Rainforest Seafoods will also receive duty-free concessions on the importation of one tractor head, two chassis, and two boats to be used for the transporting product and fishermen’s supplies between the islands of St. Vincent and the Grenadines only, the memo says.
Gonsalves said that before his government came to office — in March 2001 — and even during the earlier part of his administration, if a manufacturing enterprise was set up, they would get duty-free concessions on the building materials and equipment but not on spare parts.
He said that policy was changed five to seven years ago and he announced it in a Budget Speech.
The prime minister said that if someone has 10 industrial sewing machines and want to make clothes, while it is useful to give them the concession on the machines, they have to be given on the cloth also.
“But that never used to happen. All packaging materials you get the concessions on them. Now, the hotels get on their equipment, the hotels get on their furnishings. They hotels will get on the big industrial stoves and so on. They will get on all their furnishings. They wouldn’t get on their pots and pans.”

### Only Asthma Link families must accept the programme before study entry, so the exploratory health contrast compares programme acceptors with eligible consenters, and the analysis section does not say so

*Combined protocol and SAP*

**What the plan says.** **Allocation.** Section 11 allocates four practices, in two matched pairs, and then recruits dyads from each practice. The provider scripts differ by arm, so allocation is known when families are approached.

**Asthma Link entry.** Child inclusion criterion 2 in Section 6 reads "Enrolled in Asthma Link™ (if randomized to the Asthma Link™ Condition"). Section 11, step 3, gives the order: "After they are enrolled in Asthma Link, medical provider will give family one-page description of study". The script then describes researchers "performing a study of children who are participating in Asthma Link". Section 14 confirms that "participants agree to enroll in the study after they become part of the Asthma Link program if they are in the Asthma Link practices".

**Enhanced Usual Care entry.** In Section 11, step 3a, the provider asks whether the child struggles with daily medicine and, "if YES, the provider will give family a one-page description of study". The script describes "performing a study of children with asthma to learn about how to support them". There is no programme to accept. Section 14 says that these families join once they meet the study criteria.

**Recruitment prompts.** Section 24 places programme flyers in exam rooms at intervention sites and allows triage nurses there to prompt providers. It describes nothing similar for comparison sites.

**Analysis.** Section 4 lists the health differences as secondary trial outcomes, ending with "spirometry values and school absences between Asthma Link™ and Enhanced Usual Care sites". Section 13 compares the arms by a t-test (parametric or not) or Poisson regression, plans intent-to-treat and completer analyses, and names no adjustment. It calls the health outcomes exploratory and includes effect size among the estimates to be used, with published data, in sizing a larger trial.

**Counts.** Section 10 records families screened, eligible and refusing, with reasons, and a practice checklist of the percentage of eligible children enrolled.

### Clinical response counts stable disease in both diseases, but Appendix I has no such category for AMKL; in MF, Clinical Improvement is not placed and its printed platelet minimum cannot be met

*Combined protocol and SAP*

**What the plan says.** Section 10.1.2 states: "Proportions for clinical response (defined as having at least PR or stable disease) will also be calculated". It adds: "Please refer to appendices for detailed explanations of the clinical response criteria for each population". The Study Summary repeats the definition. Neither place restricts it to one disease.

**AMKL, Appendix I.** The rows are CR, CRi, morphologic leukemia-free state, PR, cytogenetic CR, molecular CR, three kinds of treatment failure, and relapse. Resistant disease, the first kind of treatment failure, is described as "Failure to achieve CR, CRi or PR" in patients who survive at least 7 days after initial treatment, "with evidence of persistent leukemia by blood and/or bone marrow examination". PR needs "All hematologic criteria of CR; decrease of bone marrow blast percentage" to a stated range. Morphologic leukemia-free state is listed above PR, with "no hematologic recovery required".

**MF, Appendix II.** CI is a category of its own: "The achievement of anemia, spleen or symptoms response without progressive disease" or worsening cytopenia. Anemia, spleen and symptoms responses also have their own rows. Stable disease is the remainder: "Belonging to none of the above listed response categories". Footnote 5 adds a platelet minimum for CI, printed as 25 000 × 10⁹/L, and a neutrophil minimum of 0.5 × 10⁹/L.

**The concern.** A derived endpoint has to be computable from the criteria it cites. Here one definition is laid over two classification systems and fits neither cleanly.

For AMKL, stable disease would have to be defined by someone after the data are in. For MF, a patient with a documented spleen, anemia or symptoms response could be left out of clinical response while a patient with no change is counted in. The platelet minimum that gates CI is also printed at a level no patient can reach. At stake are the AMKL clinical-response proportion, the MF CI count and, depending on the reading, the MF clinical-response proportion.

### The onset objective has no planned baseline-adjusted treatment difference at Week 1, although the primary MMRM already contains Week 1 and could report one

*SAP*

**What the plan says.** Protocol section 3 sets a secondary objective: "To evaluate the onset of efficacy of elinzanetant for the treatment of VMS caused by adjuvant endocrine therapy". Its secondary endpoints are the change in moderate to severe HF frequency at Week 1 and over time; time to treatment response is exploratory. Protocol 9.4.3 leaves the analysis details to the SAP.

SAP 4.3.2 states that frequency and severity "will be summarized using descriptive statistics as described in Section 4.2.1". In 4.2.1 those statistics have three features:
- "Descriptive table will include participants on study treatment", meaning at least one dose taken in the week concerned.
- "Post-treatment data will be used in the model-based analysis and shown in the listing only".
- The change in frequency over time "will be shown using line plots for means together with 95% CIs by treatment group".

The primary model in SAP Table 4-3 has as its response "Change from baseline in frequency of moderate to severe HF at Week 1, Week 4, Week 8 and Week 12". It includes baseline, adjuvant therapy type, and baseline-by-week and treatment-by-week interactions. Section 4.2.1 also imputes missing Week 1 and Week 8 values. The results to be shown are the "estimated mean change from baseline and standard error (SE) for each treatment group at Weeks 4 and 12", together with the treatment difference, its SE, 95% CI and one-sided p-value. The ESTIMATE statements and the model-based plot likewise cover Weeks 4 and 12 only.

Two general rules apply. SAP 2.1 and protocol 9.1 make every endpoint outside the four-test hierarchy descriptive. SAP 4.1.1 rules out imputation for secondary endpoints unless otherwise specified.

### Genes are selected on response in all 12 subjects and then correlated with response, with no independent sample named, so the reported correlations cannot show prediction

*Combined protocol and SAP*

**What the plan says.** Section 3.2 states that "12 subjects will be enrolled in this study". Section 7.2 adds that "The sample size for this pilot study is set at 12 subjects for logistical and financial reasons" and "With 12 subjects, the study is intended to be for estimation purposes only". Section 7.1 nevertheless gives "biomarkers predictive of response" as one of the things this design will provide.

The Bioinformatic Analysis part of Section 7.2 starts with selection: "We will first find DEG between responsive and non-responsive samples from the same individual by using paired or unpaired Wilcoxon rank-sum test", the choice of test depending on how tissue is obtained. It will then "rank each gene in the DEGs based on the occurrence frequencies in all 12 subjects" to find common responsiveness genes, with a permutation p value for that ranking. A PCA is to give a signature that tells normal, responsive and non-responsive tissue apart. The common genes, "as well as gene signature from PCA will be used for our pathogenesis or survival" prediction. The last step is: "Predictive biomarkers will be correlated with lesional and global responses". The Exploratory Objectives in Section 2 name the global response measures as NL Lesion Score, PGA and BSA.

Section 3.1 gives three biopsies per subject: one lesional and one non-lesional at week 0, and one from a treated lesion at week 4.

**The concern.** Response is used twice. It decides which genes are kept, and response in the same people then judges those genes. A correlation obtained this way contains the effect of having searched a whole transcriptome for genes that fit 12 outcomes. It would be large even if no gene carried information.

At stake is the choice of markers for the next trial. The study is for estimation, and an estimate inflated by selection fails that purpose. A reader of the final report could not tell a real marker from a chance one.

The prime minister said that Rainforest Seafoods, by virtue of the agreement, are not allowed to fish in St. Vincent and the Grenadines, adding that the boats on which the company is getting the concessions is to transport seafood from one part of the country to the next.
“They have to buy from the fisher folk. We have a lot of lobster and fish and we have to be careful with the conch.”
“The question for the refrigerated transport, when they have the live lobsters, they need something to take it from there to take it to the airport,” he said that concessions are given on all special service vehicles used in the manufacturing sector.
He noted that persons have raised questions about the potential impact of Rainforest Seafood’s’ business on similar outfits in Bequia and Owia.
“Those competitors can do their fishing you know,” Gonsalves said.
“And in Bequia, the building which was there, the guys have it at peppercorn rental. Out at Owia, is a 30-million-dollar facility, including gas station, which is peppercorn rental, too.